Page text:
Stay Wired Up!!!

Thursday, June 8, 2017

Introduction to our Beloved Copper and a Little Bit on Oxidation - Lesson One

I've seen a lot of question on Facebook and the Internet from different skill levels of people working with copper wire or plate about why copper does what it does, like kink and break. I've worked with copper wire and copper items for about seven years now, and decided to share some of my research to possibly help any of you along in your quest to work with copper. Some of this information may seem a little too "scientific" for your personal taste, but I figure if we are really going to understand what we are working with, we need to know it inside and out, and I'm starting at the beginning, cause I'm a "why" person.

Copper, as you probably know, is a soft or malleable metal, and one of the few natural metals not silver or gray in color. It is highly conductive to electricity and heat (meaning both travel easily through copper), but copper does not easily corrode. That should mean something to us that use Gun Blues or Liver of Sulfur on our copper wire or sheet, but we'll talk about that later.

The simplest answer I could find about why copper is softer than some of the other metals, and why it is so conductive, is because of its molecules size and shape. They are all the same size and shape, and cubic in nature, so they move easily against and around each other. So...copper is soft because the molecules move easily inside the copper structure, wire, etc. When we work with copper, like bending over and over, it begins to get harder to use. We call this "work hardening."

Work Hardening happens because the copper molecules start to become strained and/or deformed in shape, and defects form in the molecular structure.  And...like a great friend, if we push it and push it, it WILL break down. Copper will say, "I've had enough of you!" and break. The moral of this little story for you copper users is to bend your wire or work with your metal slowly. If you are in too much of a hurry, and push your metal or wire too fast, it will work harden much quicker, it will bend, kink, and break, as I said earlier, because all that movement deforms the molecular structure. Be patient with your wire and metal, and you will be rewarded.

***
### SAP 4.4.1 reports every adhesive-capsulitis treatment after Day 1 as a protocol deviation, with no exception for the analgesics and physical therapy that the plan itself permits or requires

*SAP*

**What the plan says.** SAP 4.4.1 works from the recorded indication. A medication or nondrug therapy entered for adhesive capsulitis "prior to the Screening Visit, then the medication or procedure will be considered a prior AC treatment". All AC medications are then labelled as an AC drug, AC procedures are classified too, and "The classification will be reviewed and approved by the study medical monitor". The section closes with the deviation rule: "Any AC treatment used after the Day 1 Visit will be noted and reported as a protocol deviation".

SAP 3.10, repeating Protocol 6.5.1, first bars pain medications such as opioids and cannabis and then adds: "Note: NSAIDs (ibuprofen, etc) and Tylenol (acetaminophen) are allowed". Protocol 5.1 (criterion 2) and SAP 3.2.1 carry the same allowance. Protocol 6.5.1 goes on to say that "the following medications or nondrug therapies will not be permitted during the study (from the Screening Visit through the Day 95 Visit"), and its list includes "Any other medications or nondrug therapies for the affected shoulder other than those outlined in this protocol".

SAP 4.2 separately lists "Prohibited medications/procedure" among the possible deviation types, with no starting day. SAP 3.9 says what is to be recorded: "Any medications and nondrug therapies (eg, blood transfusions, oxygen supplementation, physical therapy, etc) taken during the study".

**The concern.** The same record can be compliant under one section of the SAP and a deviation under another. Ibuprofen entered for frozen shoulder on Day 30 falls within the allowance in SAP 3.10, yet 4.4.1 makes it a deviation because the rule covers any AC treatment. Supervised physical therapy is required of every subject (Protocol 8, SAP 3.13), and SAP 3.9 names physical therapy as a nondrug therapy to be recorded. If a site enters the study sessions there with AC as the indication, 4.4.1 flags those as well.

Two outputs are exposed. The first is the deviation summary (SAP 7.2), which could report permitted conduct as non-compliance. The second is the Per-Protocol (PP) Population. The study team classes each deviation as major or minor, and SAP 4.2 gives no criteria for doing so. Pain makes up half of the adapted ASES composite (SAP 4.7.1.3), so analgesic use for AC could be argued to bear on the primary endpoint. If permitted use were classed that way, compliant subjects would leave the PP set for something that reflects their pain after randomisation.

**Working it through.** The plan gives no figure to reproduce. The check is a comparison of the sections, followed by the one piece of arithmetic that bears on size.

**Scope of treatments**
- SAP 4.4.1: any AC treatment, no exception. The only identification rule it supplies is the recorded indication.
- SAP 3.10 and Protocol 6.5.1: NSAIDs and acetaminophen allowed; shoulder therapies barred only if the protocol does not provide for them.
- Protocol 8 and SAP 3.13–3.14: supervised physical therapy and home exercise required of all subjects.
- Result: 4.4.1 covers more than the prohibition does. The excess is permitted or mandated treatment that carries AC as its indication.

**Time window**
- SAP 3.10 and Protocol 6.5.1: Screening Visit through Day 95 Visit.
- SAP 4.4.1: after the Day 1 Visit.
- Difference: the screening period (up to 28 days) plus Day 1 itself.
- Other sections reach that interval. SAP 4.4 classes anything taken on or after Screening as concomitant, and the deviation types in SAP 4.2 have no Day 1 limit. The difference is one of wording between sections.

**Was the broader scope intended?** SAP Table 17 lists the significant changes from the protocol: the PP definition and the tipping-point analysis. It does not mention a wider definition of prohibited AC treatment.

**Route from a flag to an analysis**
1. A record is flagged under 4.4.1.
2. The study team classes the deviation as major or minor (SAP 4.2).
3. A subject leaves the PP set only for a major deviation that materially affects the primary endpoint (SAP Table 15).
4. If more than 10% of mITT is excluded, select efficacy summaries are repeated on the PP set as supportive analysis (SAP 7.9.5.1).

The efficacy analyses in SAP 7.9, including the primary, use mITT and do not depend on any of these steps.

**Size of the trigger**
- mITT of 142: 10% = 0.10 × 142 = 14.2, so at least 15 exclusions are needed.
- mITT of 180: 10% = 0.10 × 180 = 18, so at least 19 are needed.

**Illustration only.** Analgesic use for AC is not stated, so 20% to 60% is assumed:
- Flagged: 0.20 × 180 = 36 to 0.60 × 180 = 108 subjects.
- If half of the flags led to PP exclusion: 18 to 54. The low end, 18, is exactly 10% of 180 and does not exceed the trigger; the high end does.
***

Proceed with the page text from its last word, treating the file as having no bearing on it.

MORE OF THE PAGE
Then there is Annealing, which is a whole different thing. Annealing, in my terms, is a healing process. When we anneal copper, usually around 700F degrees  (make sure you have an annealing pan, please!), it actually causes the metal to grow new grains that are free of stress within the existing molecular structure. I used to think that the molecules just spread out, making it easier to work with again, while in all actuality, with heat, the metal grows these new grains, which do away with all the molecule deformities previously a part of our wire or metal. Ya gotta love physics!

Corrosion vs. Oxygenation:
Liver of Sulfur causes copper to oxidize quicker than it would normally. Here's the difference; Corrosion is rust, like you might see in iron...it's that dark scaly and flaky layer, which is the actual breakdown of the metal. However, Oxidation is when the metal is exposed to oxygen and/or other atmospheric conditions and chemicals and becomes patinated. The natural patina on copper is copper oxide, and like on the Statue of Liberty, is a greenish or a green blue color. This natural patina actually acts as a protective layer to copper. It keeps the bottom layers of the copper from breaking down.

Liver of Sulfur is basically an Oxidizer, moving along the oxidation process on copper, silver, and some other metals. However, any wire or metal that is "coated" or non-tarnish will not respond to LOS, for short, because the chemical cannot get to the actual metal's surface. If you are buying craft wire, it will, most likely, NOT oxidize, as most craft wires are coated or non-tarnish. LOS does not corrode the copper. It merely leaves it with a brown to black patina.

Gun Blue is another product you can use to oxidize your copper, but I will write more on that in a day or two. Promise...unless I get run over. :-P

While I'm not the best at keeping up with blogging, I think my muse is back. Yeah, I've said that before and have been a real dolt about it, but I was a trainer by trade for many years, and it's time for me to get my crap together and be more helpful to others and not just creative.

This is going to be an ongoing study, so stay tuned. In the next couple of days I will be talking about using Gun Blue vs LOS on our wire, not just copper, but sterling, etc. I will also be writing about how to use these two chemicals effectively, the use of distilled water vs. tap water, cleaning of your jewelry, and so on. Stay tuned, my friends! and...

Stay Wired Up!